I started field dressing the buck, using bottled drinking water to wash blood out of the body cavity. I used bottled drinking water to wash off my arms after field dressing it. Cleaning the blood off of my arms felt great at the time.
After field dressing, we both take a handle on an antler and start dragging the mule deer downhill towards the ravine. The 125-lb animal being dragged over bushes isn’t easy, but would seem like cake once we got down to the ravine. After getting it to the ravine and finding a stick, I start hog-tying the deer onto a stick with 550 paracord.
We hoisted the buck on our shoulders and started our march out of the canyon, quickly realizing we made a poor choice. The ravine looked so clear from the uphill perspective, but was dense with obstacles when we were in it. As we’re walking in tandem over boulders, fallen logs, through thorns, and over really poor terrain; we keep having to stop every 10-20 yards to assess our next obstacle. We also have half a bottle of water left between us – a mouthful each.
After a bit of frustration between the two of us, we finally hit a dead end and there’s absolutely no where to go. We’re forced to either double back and out another way, or quarter it. Mike has never done this and I’ve only watched the episode of Meat Eater where Steve Rinella butchers an entire deer. I make the call and we get to work (again).
Skinning and Quartering a Deer on the Ground
This part wasn’t as hard as I thought it would be. After cutting off the feet at the first knuckle on the deer with my Bacho Laplander, we made the initial skinning cuts up the legs. Apparently, you can do this with just a knife by separating the bones between the socket. However, I’m not experienced and went with the saw. I’m not sure if it’s a true story, but there are tales of these feet releasing some sort of scent that attract mountain lions. We opt to move them a few hundred yards away.
When skinning, always cut from the inside of the skin to the fur side. This helps save the blade from dulling during the process. I didn’t have to sharpen my folding knife once throughout the process.
Separating the skin from the meat is easy. The pelt is held on to the meat by this foam-like tissue that jumps away from the knife’s cuts. I worked on one side of the deer while it was on the ground this way. After I got enough pelt off to get full access to the hind quarter and shoulder, I simply used the folder to take those chunks off and into game bags. The pack I had came with 4 game bags and were easily able to fit two quarters in each bag. The two remaining game bags are for steaks and ground meat.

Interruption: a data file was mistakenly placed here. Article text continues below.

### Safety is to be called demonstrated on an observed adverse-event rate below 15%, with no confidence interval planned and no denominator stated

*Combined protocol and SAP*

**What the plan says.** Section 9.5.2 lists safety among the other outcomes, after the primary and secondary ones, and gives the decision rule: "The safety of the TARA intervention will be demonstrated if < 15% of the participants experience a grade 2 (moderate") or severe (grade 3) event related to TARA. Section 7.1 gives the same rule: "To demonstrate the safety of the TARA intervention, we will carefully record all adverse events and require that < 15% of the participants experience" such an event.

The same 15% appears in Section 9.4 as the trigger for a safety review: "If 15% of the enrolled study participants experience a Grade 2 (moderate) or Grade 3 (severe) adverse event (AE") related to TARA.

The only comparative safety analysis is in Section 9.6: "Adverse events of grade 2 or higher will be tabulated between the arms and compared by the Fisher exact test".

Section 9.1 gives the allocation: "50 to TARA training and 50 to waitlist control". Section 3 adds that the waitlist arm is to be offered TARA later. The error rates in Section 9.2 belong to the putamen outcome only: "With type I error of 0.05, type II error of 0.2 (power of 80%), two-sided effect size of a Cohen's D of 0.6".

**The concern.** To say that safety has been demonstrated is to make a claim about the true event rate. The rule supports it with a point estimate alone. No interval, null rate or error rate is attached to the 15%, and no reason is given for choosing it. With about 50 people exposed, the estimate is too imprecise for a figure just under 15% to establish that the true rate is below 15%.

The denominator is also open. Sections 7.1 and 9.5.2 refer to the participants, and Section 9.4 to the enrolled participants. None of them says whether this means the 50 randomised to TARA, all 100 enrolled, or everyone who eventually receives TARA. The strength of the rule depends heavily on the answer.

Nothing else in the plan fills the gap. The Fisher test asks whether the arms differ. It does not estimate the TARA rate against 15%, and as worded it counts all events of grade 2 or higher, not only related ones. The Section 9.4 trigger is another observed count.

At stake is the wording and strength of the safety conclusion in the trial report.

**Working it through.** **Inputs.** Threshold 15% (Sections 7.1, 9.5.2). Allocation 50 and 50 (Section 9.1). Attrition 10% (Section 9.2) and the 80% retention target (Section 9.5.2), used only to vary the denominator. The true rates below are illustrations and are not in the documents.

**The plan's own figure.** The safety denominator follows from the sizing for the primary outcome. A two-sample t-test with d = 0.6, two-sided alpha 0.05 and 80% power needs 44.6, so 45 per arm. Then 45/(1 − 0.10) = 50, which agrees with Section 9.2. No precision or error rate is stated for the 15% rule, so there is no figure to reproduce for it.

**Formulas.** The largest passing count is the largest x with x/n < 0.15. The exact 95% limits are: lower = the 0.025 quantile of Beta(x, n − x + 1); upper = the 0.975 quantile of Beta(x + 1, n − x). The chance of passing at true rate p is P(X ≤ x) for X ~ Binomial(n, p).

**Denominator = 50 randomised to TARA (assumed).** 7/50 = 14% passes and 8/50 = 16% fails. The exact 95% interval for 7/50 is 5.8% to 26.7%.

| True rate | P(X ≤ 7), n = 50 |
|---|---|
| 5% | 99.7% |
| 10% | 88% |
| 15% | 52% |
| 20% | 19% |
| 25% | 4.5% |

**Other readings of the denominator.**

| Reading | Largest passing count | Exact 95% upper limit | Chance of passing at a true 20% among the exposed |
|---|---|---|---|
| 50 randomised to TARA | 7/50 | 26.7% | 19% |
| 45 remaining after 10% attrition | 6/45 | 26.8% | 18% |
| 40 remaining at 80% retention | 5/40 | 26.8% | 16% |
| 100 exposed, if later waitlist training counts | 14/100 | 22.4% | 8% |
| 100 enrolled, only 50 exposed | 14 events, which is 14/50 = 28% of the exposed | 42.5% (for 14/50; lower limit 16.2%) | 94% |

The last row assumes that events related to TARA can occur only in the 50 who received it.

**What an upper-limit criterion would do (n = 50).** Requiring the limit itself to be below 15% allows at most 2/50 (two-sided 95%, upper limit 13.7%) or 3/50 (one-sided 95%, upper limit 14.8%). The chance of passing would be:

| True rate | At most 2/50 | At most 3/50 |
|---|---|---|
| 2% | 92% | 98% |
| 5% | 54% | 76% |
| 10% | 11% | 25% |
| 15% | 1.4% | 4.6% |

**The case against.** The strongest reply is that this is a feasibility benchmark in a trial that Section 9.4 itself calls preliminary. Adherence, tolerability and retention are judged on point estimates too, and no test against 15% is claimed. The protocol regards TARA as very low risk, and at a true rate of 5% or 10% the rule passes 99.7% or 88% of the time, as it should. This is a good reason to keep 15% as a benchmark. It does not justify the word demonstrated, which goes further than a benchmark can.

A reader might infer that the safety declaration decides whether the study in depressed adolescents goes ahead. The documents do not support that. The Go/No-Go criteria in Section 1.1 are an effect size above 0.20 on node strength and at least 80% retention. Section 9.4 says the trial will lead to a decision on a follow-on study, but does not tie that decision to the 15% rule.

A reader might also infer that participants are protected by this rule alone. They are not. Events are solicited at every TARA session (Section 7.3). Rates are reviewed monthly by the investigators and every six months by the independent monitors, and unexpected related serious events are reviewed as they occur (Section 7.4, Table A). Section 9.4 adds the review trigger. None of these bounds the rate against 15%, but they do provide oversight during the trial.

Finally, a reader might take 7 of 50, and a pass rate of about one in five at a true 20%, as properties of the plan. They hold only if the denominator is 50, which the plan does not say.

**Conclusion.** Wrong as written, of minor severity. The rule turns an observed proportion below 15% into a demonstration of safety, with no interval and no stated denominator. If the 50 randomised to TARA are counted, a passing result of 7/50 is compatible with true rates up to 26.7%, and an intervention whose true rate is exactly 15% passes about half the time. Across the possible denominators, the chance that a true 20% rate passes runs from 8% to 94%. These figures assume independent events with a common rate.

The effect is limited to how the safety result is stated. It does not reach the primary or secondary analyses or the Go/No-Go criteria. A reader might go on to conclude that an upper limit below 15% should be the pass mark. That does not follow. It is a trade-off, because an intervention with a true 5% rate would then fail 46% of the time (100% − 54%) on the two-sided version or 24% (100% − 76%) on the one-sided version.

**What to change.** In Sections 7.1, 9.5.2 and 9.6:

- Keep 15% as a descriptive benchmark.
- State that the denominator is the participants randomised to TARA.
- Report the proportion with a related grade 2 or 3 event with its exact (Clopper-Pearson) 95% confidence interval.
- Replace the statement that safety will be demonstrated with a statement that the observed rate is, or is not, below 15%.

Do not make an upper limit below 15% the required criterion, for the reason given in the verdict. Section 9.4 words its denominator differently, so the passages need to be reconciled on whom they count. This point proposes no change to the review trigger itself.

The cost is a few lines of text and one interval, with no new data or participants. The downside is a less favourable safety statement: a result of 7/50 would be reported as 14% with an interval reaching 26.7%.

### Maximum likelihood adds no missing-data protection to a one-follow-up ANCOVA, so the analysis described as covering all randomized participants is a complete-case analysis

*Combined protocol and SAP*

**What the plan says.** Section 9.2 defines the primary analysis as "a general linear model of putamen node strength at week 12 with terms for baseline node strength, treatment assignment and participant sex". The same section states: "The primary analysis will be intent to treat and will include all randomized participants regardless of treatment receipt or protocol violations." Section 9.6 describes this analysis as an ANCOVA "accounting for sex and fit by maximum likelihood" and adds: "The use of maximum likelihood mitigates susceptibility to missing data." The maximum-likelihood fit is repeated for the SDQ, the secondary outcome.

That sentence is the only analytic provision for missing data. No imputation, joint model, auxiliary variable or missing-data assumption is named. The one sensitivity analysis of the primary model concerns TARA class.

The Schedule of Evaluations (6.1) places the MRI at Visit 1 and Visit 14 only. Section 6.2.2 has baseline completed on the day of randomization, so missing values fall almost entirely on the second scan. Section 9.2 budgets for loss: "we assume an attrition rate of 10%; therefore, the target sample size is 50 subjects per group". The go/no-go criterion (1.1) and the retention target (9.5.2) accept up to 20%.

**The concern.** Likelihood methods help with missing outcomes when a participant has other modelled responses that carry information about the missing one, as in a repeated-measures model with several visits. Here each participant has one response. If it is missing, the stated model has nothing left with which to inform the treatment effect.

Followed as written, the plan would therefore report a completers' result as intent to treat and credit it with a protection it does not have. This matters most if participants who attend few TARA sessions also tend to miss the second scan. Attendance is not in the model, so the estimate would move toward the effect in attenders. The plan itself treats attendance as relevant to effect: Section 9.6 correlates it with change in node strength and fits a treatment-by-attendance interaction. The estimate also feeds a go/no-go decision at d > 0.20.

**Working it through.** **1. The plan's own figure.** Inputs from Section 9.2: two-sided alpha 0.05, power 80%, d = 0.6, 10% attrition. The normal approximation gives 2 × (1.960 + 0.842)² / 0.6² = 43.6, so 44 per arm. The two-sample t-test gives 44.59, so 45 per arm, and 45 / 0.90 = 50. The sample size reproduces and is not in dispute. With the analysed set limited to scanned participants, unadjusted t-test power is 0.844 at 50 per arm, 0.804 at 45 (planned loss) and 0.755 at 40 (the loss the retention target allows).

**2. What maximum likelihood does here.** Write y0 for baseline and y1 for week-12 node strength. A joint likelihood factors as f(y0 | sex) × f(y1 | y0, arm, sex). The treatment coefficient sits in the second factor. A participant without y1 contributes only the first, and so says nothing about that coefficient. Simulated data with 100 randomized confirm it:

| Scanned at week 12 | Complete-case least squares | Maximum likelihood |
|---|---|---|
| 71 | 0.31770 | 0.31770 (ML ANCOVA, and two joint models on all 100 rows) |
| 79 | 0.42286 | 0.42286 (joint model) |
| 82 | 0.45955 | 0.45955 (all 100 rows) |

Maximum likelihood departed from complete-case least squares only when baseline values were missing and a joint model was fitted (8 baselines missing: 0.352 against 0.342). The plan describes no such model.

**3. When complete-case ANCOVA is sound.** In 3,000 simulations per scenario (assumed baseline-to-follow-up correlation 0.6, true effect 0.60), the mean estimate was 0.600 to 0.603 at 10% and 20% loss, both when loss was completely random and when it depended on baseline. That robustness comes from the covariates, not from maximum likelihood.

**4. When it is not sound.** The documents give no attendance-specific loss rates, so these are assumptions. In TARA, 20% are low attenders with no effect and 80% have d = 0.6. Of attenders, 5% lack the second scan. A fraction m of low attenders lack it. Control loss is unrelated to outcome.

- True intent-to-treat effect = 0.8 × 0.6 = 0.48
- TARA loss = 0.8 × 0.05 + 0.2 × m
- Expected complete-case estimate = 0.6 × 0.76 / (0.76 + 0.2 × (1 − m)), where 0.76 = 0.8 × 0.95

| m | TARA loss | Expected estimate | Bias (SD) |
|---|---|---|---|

We repeated the same process on the other side for the quarters, the tenderloins, and the back straps while adding miscellaneous cuts of meat into the grinding bag.
With our carrying-weight reduced and the loads being independent, we still needed to carry everything up the walls of the canyon. We start our way uphill, through bushes, and over boulders. It was much easier than if we had continued to do our stick dance. We’re dehydrated, tired, and still have a ways to bushwhack back to the truck.
My mouth is a sticky-kind of dry and I’m letting my body carry me back as I think of other things. I mentioned how nice a strawberry-lemonade would be.. one with sugar around the rim. One foot in front of the other, we’re climbing 45-degree hills in the evening sun.
We finally get to the trailhead, but it’s more or less the same thing: downhill, uphill, over bushes, and broken road. I keep having to alternate the shoulder I’m using to rest my half of the deer on. The miscellaneous bag of meat tied onto my pack is swinging as I’m walking and I keep checking to see if the bow-knot I used to tie the head onto my pack has failed me.
The Deer Killer
We get to a point that’s accessible by car, shed our load, and start hoofing over to the water-trunk that is Mike’s truck. We both chug two bottles of water and eat the first real food we’ve had all day – a sandwich. It’s 5:30pm.
We both take a few minutes to reflect on the adventure we just had, the hard work we put in, and talk about how rewarding doing it “the hard way” really is.
Mike and I started a tradition last year to celebrate a successful hunt with a top-shelf cigar – the Pardon 1926 40th anniversary. We’ve given it the nickname “The Deer Killer” as it has become the celebratory stick awarded to the successful hunter. I got to smoke mine this year and it was wonderful.